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A summer knitalong begins with swatching

A summer knitalong begins with swatching

By Meg Dedolph

My friend Rachel is visiting from Scotland, and we are heading to dance and music camp together. It’s a long drive to get there, so you know what that means - trip knitalong! We’ve done these before on long visits, and they’re always a lot of fun, plus a great souvenir.

We decided we wanted to make summery tops, so either tank tops or short-sleeved tees, and after a fun night looking through our favorite projects and patterns on Ravelry, we picked Dunedrifter by Wool and Pine.

Neither of us have knit a sideways top before and we liked the interesting lace pattern at the bottom. Also, we liked the designer’s extended size range.
(Here were our other top choices. The Twofer Tank by Heidi Kirrmaier and Urchin, by Libby Jonson.)

Next stop, String Theory. 

We needed a fingering weight yarn that gave us the right gauge, so we picked three yarns, took them home and started swatching. We were trying for six stitches and eight rows to the inch on US4 needles.

Because this sweater is knit sideways and an accurate bust measurement depends on row gauge, we had to get this number right. That was a change for us - usually we concentrate on stitch gauge and figure we can adjust the number of rows we knit if we have to. 

The Laneras Beartooth (upper left) gave us the right stitch gauge, but the wrong row gauge. I think we could have blocked it to get the right row gauge, as the pattern suggested, but we had other reasons for deciding against this yarn.

Though Rachel loved the color and the feel of the fabric, we want to wear this top in warmer weather and wool isn’t our favorite fiber for hot summers, even though Rachel lives in Edinburgh, and Scotland’s idea of a warm summer day is about 20 degrees cooler than Chicago’s. Even so, this is definitely a yarn to think about when I want to make a fingering-weight sweater next.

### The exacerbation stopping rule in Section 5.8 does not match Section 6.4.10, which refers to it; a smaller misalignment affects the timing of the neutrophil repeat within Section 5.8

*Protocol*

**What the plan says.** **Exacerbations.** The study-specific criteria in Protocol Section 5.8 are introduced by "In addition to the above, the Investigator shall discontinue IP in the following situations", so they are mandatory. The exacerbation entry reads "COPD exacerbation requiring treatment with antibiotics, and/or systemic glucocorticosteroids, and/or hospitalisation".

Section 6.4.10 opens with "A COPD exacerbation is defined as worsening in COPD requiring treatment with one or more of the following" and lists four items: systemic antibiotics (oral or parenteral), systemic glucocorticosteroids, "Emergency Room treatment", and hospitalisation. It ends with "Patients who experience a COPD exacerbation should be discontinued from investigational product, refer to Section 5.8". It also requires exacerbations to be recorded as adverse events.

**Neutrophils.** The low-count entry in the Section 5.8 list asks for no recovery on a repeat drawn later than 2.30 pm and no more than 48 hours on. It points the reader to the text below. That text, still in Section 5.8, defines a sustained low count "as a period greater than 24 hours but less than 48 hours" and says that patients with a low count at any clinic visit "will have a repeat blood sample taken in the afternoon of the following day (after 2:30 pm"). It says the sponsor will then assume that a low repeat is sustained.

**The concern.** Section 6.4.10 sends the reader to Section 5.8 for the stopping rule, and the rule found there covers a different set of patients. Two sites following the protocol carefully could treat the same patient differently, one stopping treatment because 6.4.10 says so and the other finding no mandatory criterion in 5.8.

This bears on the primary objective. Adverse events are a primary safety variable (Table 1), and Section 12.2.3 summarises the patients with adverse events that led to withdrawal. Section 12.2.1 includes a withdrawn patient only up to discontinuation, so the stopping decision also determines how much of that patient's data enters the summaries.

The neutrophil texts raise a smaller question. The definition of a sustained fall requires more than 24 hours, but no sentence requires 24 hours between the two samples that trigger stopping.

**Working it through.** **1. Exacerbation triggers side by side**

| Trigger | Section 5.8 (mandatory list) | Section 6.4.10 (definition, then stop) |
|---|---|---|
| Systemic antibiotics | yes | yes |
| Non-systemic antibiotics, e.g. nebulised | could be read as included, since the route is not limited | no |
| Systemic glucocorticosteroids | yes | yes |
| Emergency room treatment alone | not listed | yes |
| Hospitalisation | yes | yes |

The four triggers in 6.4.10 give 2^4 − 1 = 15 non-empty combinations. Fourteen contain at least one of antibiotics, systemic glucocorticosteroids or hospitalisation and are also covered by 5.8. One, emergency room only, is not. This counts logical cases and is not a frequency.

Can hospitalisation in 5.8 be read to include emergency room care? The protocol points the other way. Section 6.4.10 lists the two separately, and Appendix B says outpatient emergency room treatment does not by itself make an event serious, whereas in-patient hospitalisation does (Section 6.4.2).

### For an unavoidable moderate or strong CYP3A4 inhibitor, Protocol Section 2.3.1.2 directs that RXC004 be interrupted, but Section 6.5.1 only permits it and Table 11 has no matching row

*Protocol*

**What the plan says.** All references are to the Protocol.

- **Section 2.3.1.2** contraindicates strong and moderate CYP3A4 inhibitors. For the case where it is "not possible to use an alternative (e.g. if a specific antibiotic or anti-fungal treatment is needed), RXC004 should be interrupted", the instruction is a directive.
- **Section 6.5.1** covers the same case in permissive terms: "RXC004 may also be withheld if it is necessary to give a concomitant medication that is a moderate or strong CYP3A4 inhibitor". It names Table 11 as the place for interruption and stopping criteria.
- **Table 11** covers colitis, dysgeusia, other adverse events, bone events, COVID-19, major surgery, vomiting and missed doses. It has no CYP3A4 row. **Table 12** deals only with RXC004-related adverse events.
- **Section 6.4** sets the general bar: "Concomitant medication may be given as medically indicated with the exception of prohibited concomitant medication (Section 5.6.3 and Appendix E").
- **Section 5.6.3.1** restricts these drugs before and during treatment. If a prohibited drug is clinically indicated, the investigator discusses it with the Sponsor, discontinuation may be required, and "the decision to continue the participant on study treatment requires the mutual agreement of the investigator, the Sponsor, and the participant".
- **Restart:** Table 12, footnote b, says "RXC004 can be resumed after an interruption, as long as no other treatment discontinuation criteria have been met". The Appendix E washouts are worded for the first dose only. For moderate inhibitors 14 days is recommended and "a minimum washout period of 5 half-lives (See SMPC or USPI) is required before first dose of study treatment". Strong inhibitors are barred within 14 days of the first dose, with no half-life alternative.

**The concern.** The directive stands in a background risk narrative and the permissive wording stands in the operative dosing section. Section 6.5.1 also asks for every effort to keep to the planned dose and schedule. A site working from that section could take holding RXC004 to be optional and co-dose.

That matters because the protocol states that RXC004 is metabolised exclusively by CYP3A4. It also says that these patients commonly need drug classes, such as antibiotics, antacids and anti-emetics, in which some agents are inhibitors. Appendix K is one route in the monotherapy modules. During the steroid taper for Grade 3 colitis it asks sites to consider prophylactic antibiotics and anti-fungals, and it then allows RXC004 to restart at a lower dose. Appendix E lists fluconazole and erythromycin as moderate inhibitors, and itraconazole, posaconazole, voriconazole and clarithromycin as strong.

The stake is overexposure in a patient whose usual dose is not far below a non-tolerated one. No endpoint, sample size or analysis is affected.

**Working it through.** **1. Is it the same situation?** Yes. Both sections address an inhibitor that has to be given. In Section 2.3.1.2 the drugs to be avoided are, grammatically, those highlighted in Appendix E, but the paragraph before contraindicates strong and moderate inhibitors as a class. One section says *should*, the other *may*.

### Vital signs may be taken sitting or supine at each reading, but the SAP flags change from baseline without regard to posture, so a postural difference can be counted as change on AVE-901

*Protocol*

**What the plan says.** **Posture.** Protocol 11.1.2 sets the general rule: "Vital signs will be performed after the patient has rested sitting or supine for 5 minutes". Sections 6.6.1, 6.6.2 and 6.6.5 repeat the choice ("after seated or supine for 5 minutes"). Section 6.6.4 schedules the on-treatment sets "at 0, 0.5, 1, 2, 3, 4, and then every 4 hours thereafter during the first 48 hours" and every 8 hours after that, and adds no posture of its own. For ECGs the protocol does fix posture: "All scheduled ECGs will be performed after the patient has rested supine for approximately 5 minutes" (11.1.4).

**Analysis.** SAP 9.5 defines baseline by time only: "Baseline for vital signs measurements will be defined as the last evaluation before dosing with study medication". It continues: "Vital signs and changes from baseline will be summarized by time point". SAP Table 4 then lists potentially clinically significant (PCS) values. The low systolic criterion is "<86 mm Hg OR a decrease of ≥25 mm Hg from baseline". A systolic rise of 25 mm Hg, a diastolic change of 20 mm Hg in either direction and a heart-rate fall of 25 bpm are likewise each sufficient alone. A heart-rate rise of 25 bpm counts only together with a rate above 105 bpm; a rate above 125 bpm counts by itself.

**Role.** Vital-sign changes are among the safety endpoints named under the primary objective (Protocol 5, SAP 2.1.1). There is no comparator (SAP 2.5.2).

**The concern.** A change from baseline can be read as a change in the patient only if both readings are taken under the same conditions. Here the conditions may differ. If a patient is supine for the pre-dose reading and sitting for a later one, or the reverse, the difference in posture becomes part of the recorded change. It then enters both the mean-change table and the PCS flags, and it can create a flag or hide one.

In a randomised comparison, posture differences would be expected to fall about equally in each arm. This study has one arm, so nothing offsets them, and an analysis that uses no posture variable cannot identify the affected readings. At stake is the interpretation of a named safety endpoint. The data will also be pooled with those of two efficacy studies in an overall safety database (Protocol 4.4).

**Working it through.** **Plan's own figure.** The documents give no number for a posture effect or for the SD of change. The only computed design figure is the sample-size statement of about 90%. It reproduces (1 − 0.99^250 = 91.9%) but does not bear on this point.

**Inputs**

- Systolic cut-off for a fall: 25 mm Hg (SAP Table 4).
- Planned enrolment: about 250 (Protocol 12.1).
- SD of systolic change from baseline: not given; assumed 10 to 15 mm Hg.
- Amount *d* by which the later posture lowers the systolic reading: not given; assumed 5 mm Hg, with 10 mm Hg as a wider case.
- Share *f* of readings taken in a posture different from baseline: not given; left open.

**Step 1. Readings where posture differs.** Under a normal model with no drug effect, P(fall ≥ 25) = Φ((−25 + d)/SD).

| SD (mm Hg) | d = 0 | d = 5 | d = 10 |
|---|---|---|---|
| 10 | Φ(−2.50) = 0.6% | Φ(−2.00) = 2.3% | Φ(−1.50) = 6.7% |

I was curious about the Dungarees Rainbow Tweed, (cotton and polyester) so I started to knit a swatch and quickly realized it was the wrong yarn for this project - so wrong that I didn't even finish the swatch. At the gauge called for in the pattern, the fabric would be very loose, and I would have to wear a tank or camisole under the top, which I didn’t want to do. I like the yarn, though, so I’m going to have to find something else to make with it at a tighter gauge.

The Universal Yarn Magnolia, (lower right) which is mostly modal, a type of rayon, with a little cashmere, gave us the right stitch gauge, but the wrong row gauge with the US4 needles. The modal, which is a plant-based fiber, made the swatch very supple and drapey, which I liked and thought would look good with the pattern we chose. Rachel is a little more skeptical about the fabric and is concerned about whether the lace will have enough structure with this yarn. We’ll have to see - or knit a lace swatch.

But we decided to swatch it again on US3s and block it aggressively, as the pattern suggested - and we got gauge in both directions!

Next step? Casting on! Stay tuned…..

Next article What to Do with Leftover Yarn

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